Homeowners, Sellers, and Buyers seem to have oil tank removal issues.
Curren receives calls from people after their tank is removed that may or may not have an environmental issue and Curren sees this in both NJ, DE & PA.
Where’s the Tank Removal Report
Homeowners with old underground oil tanks need to remove these tanks before they leak, well hopefully. When looking for tank removal companies, homeowners should receive a tank removal contract that provides costs and tank removal reports. Many removal companies provide no written tank removal report included for the tank removal work performed. Clearly, tank owners should and want their tank removal documented. The documentation of the tank removal can be passed on to a buyer when it is time to sell the property. The most important statement of an oil tank removal is “the tank didn’t leak”. The written report should provide documentation on the tank removal soil samples and explain how the tank removal company determined the tank leaked or did not leak. If the tank leaked, the tank removal report should explain what was seen, and the determination of the oil tank leak. Examples would include
- Were there two pin holes in the tank?
- Were there no holes in the tank but the soils had evidence of an oil impact?
- What did you see when you removed the tank?
At Curren, we find homeowners don’t get a tank removal report regardless of if the tank did or did not leak. Of course, if you read the tank removal contract you can clearly see no report is referenced, but people don't know a tank removal report should be expected once the tank is removed and soil sample tests have been received.
Another problem is that tank removal companies do not prepare tank removal clients regarding the “what if the tank leaked”. We often hear from people who had their tank removed and it leaked. The conversation before a tank is removed pertaining to the “What If” scenario of a tank leak is, “we can address a tank leak when it happens”. Here at Curren, we see every tank removal could be a leaking tank removal so the potential downside should be discussed with the tank owner in preparation for a tank leak and what soil remediation involves.
Companies are removing tanks and not taking any soil samples and most notably, not including soil sampling in the tank removal cost. When tanks leaks and samples are not acquired (certainly not the 5 to 6 samples you would want if a tank leaked to evaluate if remediation is warranted), the tank owner is informed that remediation is required. The less scrupulous companies that remove tanks want remediation, even when they don't know 100% that remediation is warranted. By not including soil samples many tank removal companies provide a very low-cost tank removal and quickly flip the client a quote for remediation, when often remediation is not warranted and, in many cases, lacks any qualitative data that’s oil levels are above standards. We see this in all three states all the time. You can't tell someone's cholesterol level by just looking at them, right? Bloodwork is needed to know the levels of cholesterol and what types of medication are warranted.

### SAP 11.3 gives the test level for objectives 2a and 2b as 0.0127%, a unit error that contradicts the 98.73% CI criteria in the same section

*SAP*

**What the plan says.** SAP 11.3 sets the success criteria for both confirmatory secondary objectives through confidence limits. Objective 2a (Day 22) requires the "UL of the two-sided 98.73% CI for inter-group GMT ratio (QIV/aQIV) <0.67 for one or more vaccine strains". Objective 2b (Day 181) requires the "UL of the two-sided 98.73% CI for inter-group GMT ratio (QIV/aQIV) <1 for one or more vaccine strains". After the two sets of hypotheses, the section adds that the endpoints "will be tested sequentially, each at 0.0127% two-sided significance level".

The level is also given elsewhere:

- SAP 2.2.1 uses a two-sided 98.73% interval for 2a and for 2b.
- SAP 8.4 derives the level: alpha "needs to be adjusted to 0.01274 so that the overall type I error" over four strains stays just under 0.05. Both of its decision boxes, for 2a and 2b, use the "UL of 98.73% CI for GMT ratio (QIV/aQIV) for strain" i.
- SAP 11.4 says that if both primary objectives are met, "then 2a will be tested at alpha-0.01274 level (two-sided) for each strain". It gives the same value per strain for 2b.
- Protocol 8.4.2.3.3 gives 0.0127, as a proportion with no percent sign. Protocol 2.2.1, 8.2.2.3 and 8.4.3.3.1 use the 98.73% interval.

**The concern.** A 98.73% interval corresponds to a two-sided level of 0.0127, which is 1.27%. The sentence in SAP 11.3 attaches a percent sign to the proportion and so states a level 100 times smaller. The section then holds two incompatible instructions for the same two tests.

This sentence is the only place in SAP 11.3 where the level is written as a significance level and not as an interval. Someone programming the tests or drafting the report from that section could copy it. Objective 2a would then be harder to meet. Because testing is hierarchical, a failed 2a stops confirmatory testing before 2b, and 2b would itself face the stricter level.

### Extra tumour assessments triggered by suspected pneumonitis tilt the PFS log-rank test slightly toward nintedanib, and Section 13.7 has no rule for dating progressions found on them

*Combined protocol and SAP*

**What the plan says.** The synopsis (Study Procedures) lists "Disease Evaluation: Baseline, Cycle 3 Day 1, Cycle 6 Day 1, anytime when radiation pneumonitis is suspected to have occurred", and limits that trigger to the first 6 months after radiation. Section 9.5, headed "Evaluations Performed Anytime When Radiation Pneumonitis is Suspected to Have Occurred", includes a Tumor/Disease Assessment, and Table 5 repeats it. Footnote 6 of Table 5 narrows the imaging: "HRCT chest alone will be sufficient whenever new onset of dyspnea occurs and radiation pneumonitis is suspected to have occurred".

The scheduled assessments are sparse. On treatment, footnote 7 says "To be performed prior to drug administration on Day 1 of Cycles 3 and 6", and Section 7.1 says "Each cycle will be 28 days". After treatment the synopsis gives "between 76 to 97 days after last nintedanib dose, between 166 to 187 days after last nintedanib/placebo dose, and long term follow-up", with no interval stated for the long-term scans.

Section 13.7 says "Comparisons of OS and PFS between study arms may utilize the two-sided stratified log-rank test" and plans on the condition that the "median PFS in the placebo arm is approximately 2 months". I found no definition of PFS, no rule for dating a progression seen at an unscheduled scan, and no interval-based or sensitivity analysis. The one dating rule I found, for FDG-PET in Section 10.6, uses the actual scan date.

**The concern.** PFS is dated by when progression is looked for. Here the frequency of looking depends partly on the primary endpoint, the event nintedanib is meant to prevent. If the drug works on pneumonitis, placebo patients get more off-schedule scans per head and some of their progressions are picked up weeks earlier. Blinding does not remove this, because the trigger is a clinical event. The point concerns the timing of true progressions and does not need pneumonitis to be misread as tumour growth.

Underground Oil tank removals require permitting in the state of NJ. People do not understand that when a permit is required, the permit is for the tank removal alone, no environmental testing is required to pass inspection. Tank leaks and soil contamination are not a construction matter, which means the permit does not cover that part of the tank removal process, that part is environmental. Some inspectors might not even get out of their vehicles if they see the removed tank aboveground. Other inspectors will be more thorough and ask if holes were found in the tank, which if present will be referenced on the permit of either approval or fail, some inspectors fail tanks if holes are found in the tank. The tank failing inspection complicates matters even more because the permit's objective was achieved, which was the tank removal. There are times when the inspectors fail the tank because holes were seen, but the soil samples come back days later and are clean.
The tank removal company will make the inspector look like the bad person in the project for failing a removed tank that has holes. The permitted task of removal was achieved, the tank was removed from underground. This leads the tank removal company to push for the need for remediation. Inspectors want to make sure an observed tank leak is documented, and they typically request to be supplied with the tank leak incident number. This all leads to the tank owner thinking the local inspector failed their tank removal due to the leak when the bad news of a tank leak falls on the tank removal company. If the company is licensed, they are familiar with the environmental regulations.